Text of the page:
Now, it is true enough that Assur tried to kill Ninias.  Tried very hard.  As was later exposited by High Priest Oroes, who is the one guy in the entire play/opera who knows everything that is going on.  And well he should, because he is an omniscient Magi.  Here is how he explains to “Arsaces” that the latter is actually “Ninias”, and how he escaped Assur’s poison, thanks to a man named Phradates.

Voltaire/Oroes:

Ninus, the morn before he died, foresaw
His end approaching; knew the deadly draught
Which he had drunk was ministered to thee
By the same hand, and, dying as thou wert,
Withdrew thee from this wicked court: for Assur
Had poisoned thee that he might wed thy mother,
Thought to exterminate the royal race,
And open thus his passage to the throne:
But whilst the kingdom mourned thy loss, Phradates,
Our faithful friend, secreted and preserved thee;
With skilful hand the precious herbs prepared,
O’er Persia spread by her benignant God,
Whose wondrous power drew forth the latent venom
From thy parched limbs: his own son dying, you
Supplied his place, and still wert called Arsaces.

This is very good exposition:  We learn that King Ninus’ faithful counselor Phradates (a Persian Magi, apparently) was able to whisk the baby away and cure him of the poison.  Phradates’ own little son, Arsaces, was conveniently dying at the time, which allowed the Magi to perform the switcheroo — a live baby for a dead one — and that is how Semiramide’s allegedly-dead son Ninias became the Scythian outsider Arsaces.  Pretty clever, no?  But it still doesn’t answer the question, why Semi wouldn’t notice that her son’s body was missing.  Unless!  Phradates substituted his own baby’s body into the coffin?  But no, that doesn’t work…  Surely these babes were at least 2 years old, if not 3 (I am assuming that Arsaces/Ninias is at least 17 or 18 years old at this point, with such a military record under his belt); and surely Semi would have noticed it wasn’t her kid’s corpse in the coffin, unless she is very near-sighted (?)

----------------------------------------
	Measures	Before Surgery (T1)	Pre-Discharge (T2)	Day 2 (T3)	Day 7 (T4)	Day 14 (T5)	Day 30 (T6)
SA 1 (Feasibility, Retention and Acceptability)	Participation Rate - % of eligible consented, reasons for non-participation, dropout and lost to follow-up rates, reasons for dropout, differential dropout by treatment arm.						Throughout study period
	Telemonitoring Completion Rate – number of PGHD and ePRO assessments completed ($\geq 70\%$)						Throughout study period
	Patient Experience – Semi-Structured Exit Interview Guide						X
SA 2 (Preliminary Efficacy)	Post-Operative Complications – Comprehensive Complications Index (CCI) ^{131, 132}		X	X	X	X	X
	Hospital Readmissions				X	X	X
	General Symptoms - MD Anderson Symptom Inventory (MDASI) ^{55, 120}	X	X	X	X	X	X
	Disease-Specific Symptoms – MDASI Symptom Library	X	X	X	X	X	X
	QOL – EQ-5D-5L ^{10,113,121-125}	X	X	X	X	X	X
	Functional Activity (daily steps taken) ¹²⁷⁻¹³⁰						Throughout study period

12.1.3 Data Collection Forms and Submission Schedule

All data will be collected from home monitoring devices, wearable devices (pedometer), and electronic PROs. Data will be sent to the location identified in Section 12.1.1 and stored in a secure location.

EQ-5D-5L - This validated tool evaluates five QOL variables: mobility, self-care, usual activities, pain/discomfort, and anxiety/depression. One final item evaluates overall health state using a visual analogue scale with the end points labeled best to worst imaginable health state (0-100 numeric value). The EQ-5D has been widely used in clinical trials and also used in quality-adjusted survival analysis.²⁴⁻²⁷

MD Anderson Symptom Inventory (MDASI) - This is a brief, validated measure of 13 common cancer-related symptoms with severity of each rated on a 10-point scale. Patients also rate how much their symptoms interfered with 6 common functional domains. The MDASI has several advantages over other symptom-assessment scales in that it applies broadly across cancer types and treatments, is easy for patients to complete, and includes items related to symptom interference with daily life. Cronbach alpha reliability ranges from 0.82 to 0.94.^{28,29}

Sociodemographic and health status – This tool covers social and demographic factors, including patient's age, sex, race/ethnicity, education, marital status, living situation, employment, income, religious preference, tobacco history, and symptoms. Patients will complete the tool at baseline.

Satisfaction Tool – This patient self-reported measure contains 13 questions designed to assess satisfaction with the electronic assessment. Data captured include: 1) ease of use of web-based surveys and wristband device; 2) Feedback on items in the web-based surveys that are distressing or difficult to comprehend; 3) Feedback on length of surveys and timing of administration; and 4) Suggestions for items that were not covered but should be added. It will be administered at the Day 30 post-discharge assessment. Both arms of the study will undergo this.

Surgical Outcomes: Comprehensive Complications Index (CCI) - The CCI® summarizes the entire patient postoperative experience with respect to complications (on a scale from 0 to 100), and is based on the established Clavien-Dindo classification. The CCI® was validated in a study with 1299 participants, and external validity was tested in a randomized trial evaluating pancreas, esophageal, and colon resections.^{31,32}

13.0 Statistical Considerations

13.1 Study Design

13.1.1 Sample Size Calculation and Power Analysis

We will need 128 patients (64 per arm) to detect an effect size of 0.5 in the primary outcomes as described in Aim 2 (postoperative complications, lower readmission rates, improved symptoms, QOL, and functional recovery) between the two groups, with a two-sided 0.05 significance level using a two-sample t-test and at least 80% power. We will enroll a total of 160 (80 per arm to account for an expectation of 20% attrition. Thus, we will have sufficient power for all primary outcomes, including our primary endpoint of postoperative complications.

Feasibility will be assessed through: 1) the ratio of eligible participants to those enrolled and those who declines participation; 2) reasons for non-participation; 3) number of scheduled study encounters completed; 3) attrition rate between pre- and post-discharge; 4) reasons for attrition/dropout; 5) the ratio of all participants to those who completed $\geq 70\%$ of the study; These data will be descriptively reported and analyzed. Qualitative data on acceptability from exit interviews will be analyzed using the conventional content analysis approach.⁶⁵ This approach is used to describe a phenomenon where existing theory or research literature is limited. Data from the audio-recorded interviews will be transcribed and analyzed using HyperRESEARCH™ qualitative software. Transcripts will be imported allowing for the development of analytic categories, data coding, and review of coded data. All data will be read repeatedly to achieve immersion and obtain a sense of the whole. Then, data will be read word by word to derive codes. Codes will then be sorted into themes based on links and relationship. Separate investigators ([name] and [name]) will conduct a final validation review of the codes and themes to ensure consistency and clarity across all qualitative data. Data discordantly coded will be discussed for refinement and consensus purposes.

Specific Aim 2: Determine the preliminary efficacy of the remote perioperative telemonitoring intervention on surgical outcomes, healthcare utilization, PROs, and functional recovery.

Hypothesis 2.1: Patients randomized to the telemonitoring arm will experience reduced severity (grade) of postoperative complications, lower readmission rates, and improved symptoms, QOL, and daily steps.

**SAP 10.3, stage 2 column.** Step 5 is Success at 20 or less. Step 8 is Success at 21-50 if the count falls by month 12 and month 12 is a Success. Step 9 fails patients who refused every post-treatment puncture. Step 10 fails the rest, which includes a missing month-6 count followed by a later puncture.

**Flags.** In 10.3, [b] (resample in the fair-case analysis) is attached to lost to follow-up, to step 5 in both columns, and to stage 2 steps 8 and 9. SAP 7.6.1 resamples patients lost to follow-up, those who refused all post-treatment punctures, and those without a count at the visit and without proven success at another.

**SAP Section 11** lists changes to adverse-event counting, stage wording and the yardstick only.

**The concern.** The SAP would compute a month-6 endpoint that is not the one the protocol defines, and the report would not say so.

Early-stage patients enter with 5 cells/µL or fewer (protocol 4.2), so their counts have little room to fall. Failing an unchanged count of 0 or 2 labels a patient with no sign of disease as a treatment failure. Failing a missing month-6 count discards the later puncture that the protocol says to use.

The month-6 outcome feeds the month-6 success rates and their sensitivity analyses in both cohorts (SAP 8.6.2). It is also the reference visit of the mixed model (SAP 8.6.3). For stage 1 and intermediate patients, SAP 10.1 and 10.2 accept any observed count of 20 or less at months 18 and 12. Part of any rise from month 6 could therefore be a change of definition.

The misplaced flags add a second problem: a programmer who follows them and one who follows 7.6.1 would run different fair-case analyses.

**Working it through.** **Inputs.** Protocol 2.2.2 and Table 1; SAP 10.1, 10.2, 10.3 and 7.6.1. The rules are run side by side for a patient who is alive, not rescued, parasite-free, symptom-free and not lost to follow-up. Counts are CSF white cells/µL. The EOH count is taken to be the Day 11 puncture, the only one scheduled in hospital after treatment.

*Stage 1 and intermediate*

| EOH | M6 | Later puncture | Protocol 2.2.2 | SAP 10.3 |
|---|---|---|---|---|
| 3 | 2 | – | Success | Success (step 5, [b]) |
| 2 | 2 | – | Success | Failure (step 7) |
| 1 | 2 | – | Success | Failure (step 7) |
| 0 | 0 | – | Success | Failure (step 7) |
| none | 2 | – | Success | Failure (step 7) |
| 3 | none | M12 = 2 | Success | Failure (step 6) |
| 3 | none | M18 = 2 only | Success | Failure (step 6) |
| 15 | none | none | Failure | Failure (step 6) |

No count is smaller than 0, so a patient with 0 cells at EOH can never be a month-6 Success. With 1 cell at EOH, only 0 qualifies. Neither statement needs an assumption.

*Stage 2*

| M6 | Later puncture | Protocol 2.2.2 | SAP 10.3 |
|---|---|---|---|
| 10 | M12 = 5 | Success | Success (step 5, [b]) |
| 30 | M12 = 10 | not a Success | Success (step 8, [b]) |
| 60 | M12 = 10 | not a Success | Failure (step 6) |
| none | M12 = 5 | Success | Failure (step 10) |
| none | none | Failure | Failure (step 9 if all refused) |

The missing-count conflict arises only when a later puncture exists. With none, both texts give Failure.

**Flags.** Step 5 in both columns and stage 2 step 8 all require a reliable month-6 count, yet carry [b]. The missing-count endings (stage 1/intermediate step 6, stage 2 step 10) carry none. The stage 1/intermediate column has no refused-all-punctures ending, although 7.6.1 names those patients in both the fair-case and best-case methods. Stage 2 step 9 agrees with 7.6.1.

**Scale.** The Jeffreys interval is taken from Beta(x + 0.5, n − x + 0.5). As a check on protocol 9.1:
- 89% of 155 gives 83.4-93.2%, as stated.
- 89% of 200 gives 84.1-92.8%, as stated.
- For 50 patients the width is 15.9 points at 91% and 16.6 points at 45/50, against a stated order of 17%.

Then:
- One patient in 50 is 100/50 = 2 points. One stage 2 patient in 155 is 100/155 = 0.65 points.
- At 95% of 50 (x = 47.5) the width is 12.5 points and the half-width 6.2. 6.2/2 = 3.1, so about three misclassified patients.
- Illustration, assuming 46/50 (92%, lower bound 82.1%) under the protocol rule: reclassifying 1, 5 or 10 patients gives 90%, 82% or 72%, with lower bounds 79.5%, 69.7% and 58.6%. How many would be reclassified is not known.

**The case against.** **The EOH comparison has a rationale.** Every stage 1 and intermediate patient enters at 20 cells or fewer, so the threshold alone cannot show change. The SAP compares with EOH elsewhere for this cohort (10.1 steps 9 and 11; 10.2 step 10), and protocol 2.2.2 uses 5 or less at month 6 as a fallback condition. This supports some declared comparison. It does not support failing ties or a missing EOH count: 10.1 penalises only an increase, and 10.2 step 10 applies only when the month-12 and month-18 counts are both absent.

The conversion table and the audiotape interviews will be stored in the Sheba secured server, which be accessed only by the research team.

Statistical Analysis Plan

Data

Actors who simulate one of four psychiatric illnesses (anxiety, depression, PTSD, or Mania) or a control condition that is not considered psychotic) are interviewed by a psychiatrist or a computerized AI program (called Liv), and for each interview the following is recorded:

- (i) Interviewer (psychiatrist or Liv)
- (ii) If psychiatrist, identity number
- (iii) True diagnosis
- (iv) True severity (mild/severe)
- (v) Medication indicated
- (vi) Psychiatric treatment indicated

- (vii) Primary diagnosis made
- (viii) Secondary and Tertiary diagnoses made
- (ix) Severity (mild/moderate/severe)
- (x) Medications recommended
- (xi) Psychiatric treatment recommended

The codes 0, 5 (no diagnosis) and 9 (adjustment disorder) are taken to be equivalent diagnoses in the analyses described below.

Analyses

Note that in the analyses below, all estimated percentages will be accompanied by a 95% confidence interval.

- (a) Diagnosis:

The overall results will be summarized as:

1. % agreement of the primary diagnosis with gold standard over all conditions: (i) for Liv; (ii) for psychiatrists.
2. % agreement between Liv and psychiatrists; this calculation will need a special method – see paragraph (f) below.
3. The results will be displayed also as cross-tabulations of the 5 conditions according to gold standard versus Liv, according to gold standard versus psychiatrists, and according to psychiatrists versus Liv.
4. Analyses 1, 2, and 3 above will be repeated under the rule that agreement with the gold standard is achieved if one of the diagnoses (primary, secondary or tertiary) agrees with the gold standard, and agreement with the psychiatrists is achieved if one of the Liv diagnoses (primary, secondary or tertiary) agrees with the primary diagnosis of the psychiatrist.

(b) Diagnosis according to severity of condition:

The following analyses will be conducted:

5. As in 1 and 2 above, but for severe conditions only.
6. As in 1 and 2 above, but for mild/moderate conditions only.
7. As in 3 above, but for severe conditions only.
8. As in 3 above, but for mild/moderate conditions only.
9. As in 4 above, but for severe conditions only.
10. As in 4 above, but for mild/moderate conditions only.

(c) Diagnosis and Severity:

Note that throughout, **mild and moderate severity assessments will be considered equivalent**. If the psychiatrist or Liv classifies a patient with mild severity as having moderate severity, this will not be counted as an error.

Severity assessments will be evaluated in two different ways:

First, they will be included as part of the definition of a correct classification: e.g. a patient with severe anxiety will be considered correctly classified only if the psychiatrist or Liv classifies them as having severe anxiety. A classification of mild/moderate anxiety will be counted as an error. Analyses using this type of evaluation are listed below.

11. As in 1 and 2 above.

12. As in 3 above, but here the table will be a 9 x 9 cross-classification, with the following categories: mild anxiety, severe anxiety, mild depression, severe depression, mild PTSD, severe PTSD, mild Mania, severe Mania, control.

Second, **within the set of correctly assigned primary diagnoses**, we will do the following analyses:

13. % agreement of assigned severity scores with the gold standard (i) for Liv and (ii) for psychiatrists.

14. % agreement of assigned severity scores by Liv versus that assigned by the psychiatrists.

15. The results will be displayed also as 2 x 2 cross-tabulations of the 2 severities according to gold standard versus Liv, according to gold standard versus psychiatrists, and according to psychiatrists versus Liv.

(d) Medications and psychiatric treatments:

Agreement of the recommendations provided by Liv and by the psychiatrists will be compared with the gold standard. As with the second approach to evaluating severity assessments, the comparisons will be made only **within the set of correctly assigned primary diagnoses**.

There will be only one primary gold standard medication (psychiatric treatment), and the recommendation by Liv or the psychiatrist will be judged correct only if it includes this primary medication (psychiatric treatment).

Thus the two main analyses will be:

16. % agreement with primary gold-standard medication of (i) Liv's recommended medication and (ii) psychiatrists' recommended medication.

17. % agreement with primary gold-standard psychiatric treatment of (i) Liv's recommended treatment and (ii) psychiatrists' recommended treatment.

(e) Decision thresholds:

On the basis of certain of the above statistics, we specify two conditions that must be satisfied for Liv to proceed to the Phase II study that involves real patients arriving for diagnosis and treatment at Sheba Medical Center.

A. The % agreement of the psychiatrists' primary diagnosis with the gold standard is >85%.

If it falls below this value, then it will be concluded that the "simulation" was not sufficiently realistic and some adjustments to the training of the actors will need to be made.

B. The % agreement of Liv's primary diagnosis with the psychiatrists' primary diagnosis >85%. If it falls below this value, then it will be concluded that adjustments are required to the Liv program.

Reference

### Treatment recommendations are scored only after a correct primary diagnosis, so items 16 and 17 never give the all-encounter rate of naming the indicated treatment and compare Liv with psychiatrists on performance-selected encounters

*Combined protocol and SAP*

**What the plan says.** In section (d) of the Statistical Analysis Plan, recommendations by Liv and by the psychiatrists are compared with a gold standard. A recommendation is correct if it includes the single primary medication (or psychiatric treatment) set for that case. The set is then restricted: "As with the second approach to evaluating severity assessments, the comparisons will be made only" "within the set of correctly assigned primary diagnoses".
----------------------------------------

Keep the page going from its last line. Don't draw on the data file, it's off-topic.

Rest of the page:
Bass-Baritone Ryan Speedo Green

I know, I know, I probably read too many detective novels, this is why I want all these little details to be explained fully and logically.  But moving on from this mystery, it is time to talk about the political intrigues.  In this particular Game of Thrones, there are clearly two major factions:  the Warrior/Noble caste, who support Assur; and the Magi, who support Ninias.  Caught in between these two factions is Queen Semiramide herself.  Who wears the Wings of Ishtar, but also has a big target painted on her back!

In the Met production, the role of High Priest Oroes is sung by an African-American bass-baritone with the delightful name of Ryan Speedo Green.  In a backstage interview Speedo spoke about his inspirational biography (long story short:  Opera plus his god-given talent saved him from the ghetto and a life of crime), and his approach to Bel canto.  His character sits at the crux of this opera, the leader of the Magi faction, the guy who knows everything that is going on; the Magician who can control events; and the public leader who figures the way out of this impasse.  His job is nothing less than to resolve the political crisis and save the people of Babylon.

Which leads us to that whole “Ghost of Ninus” thing, and I have a few radical theories of my own, to offer in this regard.  Hint:  Ghosts do not actually exist.

[to be continued]